Sometimes you need money and the only place to find extra or emergency funds is in your IRA or other retirement accounts. Before we talk about how to access these funds, keep this in mind: You should not take money from those accounts unless you are experiencing a genuine emergency and you have no other acceptable way to raise cash (a very high interest payday loan would be worse, for example).

All the same, most Americans are dangerously low on retirement savings. Any distribution (the fancy term for withdrawing money) could have a catastrophic impact on your ability to retire comfortably.

And that’s not all. You will generally owe income tax on on any money you withdraw from your Traditional IRA.  What’s more, in most cases, you have to pay a 10 percent penalty on that money in addition to that.  Here are some ways to avoid the penalty.

Make Sure You’re Over 59½

Retirement funds should be used for retirement. If you’re older than 59½ years of age, you can withdraw retirement funds without paying the IRS penalty. (Keep in mind that you still have to pay taxes on any withdrawals.)

Use Your IRA for Medical Expenses

Distributions you spend for unreimbursed medical expenses might mean you don’t pay the 10 percent penalty. You have to meet specific criteria including how much of your income the expenses represent.

If your illness results in permanent disability, you can use IRA funds penalty free. Also, if you’re temporarily unemployed and need to keep your health insurance active, you’ll avoid the penalty.

Keep in mind that the IRS may do some investigating before it allows you to use your IRA for medical expenses. If it finds that you had other assets you could have used to pay the bills, it may say that you owe the penalty.

Pay for College (Not Just Yours)

If you’re paying “qualified education expenses” for yourself, your spouse, child or grandchild, you can withdraw Traditional IRA funds without paying a penalty. The student must be enrolled more than half time at an eligible institution.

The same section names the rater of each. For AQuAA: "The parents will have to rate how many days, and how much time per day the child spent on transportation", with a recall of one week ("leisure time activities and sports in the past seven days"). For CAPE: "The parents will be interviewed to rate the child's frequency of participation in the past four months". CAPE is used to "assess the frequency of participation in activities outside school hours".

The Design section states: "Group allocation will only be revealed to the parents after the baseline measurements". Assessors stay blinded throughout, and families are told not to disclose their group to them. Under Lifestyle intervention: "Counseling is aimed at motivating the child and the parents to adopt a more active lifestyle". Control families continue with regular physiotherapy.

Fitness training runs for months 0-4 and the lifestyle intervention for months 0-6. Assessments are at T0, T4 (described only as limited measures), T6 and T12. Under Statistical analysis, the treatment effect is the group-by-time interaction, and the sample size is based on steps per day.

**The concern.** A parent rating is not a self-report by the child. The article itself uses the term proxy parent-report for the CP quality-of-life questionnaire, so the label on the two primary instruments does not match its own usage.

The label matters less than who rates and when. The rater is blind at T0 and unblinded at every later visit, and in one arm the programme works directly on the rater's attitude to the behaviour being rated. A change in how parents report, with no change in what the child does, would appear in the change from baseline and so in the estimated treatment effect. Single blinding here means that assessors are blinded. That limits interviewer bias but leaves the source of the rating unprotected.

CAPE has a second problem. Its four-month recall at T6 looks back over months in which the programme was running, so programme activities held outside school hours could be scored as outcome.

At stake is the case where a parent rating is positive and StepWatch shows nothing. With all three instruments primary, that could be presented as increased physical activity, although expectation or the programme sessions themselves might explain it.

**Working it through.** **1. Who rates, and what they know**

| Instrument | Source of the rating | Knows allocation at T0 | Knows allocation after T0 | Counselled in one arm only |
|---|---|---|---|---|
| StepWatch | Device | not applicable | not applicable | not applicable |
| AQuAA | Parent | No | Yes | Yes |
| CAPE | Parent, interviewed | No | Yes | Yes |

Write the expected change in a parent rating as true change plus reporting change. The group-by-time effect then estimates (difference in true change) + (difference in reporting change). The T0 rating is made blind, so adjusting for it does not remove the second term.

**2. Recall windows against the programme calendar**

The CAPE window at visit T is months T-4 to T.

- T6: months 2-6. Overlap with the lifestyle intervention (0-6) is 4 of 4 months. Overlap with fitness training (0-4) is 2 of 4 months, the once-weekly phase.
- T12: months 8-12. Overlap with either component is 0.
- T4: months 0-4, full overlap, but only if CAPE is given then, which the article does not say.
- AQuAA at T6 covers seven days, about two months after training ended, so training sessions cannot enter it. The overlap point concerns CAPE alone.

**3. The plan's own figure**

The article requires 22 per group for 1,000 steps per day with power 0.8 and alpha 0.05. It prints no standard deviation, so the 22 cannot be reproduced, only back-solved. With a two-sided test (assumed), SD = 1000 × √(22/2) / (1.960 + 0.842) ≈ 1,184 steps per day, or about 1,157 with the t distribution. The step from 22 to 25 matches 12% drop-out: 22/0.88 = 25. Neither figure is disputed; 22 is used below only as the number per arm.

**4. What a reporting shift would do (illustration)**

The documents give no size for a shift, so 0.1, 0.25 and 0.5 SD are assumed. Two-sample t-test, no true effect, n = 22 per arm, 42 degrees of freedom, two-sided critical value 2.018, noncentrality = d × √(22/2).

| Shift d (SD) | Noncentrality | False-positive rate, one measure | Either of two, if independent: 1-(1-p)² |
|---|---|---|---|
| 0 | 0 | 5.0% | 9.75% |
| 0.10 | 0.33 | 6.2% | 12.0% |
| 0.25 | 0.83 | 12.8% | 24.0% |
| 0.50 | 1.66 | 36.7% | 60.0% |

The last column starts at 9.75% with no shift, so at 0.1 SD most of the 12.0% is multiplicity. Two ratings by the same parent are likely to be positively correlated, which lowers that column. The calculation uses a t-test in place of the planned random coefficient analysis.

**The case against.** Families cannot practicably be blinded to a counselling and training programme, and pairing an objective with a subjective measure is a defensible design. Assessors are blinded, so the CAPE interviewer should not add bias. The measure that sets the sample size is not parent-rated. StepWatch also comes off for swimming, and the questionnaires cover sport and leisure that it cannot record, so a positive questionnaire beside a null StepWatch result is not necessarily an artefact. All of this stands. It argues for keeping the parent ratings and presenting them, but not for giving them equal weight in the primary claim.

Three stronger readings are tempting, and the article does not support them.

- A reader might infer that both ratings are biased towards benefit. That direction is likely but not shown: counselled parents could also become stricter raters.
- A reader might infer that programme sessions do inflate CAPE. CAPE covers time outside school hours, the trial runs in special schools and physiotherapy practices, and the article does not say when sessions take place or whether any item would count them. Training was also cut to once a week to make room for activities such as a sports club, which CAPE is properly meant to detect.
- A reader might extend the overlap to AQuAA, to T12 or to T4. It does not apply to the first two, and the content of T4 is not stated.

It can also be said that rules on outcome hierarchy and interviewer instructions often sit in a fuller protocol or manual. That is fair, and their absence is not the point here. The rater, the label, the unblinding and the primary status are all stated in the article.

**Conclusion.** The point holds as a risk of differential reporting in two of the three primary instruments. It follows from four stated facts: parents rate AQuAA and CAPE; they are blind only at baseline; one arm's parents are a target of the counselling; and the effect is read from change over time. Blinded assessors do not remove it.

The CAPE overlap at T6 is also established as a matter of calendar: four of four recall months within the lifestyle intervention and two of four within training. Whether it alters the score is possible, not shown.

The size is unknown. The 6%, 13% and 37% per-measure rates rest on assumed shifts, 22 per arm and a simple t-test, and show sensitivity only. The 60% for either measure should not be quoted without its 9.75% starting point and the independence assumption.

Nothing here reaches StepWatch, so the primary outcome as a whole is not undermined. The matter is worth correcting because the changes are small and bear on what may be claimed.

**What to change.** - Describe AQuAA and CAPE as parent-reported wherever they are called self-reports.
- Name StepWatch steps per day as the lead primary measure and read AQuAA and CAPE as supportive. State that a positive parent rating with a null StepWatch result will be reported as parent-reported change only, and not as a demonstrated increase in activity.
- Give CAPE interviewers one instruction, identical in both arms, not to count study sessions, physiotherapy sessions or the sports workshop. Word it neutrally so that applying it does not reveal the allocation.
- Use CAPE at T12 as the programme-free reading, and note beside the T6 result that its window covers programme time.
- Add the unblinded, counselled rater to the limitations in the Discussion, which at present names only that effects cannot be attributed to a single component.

Buy Your First Home

A first home is a huge financial outlay, especially for younger people with limited funds. Oddly enough, you might be considered a first-time home buyer even if it isn’t your first home. If you haven’t owned a home in the past two years, you qualify.

You can withdraw up to $10,000 of your earnings to purchase a home without penalty. If your spouse also has an IRA, your family could withdraw another $10,000.

Tap Funds During Military Service

Military reserve members may withdraw earnings from their Traditional IRA if they were called to active duty after September 11, 2001, for more than 179 days. The distribution must take place during the active-duty period. The four main branches of the military, plus the Coast Guard, are eligible.

A Final Caution

Withdrawing money from a retirement account can potentially rob you of all the gains you made from keeping those funds invested. Don’t forget that you have to pay taxes on your withdrawals, and there’s that 10 percent penalty if you’re not old enough. You shouldn’t take money from retirement accounts unless there is no other option and the expense is a definite need. Anything else should wait until later in life.

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